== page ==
Yahweh’s plans are beyond humankind’s ability to comprehend, as they are more than the sand of the sea. They are like a dream; but, unlike a dream, God’s love is real.
―Willem A. Van Gemeren
Scripture: Psalm 85.4-5
Restore us again, O God of our salvation, and put away your indignation toward us! Will you be angry with us forever? Will you prolong your anger to all generations?
Reflection: After Anger
The Park Forum
“The Lord goes from anger to anger,” theologian Willem A. Van Gemeren quips of the Psalms, “It seems as though [Israel] can do nothing to please him.” Some today would dismiss the anger of God in the Hebrew Scriptures as an outmoded view of the divine—as if the concept of God became more palatable by the first century C.E. Yet there seems to be more going on.
The ancient authors of Scripture drew from their environment, something Van Gemeren is sure to acknowledge:
The portrayal of Yahweh’s anger reflects the Near Eastern understanding of the fury of a king when his will is not obeyed or when his vassals rebel against his sovereignty. God’s anger is provoked by acts of omission, rebellion, subversion, or disobedience and is more than an emotional outburst.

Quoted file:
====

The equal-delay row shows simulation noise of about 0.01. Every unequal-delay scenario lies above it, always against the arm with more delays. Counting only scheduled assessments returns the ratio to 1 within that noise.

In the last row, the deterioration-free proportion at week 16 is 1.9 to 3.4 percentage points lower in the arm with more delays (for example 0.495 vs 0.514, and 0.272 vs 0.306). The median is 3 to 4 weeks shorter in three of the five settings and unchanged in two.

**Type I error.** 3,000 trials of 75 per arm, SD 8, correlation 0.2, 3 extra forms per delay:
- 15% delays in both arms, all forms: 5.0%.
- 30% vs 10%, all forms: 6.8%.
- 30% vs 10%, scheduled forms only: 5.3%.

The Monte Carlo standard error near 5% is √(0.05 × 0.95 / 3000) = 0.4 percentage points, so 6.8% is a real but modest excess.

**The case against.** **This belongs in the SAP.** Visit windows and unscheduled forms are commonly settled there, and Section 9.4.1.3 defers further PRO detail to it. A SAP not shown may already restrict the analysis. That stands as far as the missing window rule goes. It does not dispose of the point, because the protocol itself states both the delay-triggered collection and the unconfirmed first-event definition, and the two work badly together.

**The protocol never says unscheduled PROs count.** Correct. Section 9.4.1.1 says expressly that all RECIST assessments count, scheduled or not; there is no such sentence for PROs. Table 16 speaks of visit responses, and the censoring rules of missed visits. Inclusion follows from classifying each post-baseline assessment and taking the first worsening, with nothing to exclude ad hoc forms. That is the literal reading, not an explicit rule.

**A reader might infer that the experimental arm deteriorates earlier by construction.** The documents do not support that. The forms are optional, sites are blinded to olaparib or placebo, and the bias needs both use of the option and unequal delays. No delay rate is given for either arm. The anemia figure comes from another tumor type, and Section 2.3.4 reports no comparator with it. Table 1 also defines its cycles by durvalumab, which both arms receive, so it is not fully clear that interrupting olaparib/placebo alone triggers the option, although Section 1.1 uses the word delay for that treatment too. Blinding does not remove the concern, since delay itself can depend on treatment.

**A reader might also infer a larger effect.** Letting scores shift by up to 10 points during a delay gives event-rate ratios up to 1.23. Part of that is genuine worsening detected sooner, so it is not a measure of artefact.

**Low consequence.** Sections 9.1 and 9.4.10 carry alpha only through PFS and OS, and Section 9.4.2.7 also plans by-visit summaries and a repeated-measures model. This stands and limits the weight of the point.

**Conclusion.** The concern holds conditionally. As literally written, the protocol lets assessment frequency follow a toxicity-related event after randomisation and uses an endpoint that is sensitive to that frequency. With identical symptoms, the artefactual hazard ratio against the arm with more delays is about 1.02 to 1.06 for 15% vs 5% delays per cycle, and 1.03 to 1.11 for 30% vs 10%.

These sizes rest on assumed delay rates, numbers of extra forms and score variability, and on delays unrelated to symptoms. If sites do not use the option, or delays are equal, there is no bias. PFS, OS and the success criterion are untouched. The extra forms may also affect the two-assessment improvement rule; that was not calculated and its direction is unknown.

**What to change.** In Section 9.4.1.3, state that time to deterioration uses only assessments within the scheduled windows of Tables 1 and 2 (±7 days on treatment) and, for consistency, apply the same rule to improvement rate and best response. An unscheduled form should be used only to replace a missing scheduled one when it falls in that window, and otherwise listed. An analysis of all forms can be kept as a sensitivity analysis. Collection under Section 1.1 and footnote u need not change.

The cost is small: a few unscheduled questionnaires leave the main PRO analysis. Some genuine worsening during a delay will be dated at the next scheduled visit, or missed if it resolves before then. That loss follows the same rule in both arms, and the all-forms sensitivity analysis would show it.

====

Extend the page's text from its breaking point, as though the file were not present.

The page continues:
Ancient political structure, however, was not the only driving force behind the ancient Israeli emphasis on God’s anger. Van Gemeren continues:
The psalms often reflect on anger. This preoccupation may seem abnormal to us, but anger is a theological concern. The psalmists invite us to deal with anger rather than skirt negative human emotions.
While modern readers may wish to avoid the issue of God’s anger—and, particularly, its effects—the ancients confronted it in order to deal with their own emotions toward a broken world. But they did not stop here. The single question the authors of scripture want to answer is about the effect of God’s anger: is God’s anger generative?
Anger is a secondary emotion. Anger is what we feel after our minds register injustice, loss, grief, and a host of other foundational emotions—and God is presented as no different. His anger is spurred in reaction to the worlds’ injustice, the loss of what humanity is designed for, and the grief he experiences in the pain of his creation.
The authors of scripture rejoice that not only is God’s anger restorative—not only does it generate justice for our world—but it is not his dominating emotion. “For his anger is but for a moment, and his favor is for a lifetime. Weeping may tarry for the night, but joy comes with the morning.”
Prayer: The Greeting
Out of Zion, the perfect in its beauty, God reveals himself in glory. Let the heavens declare the righteousness of his cause, for God himself is judge.
– From The Divine Hours: Prayers for Summertime by Phyllis Tickle.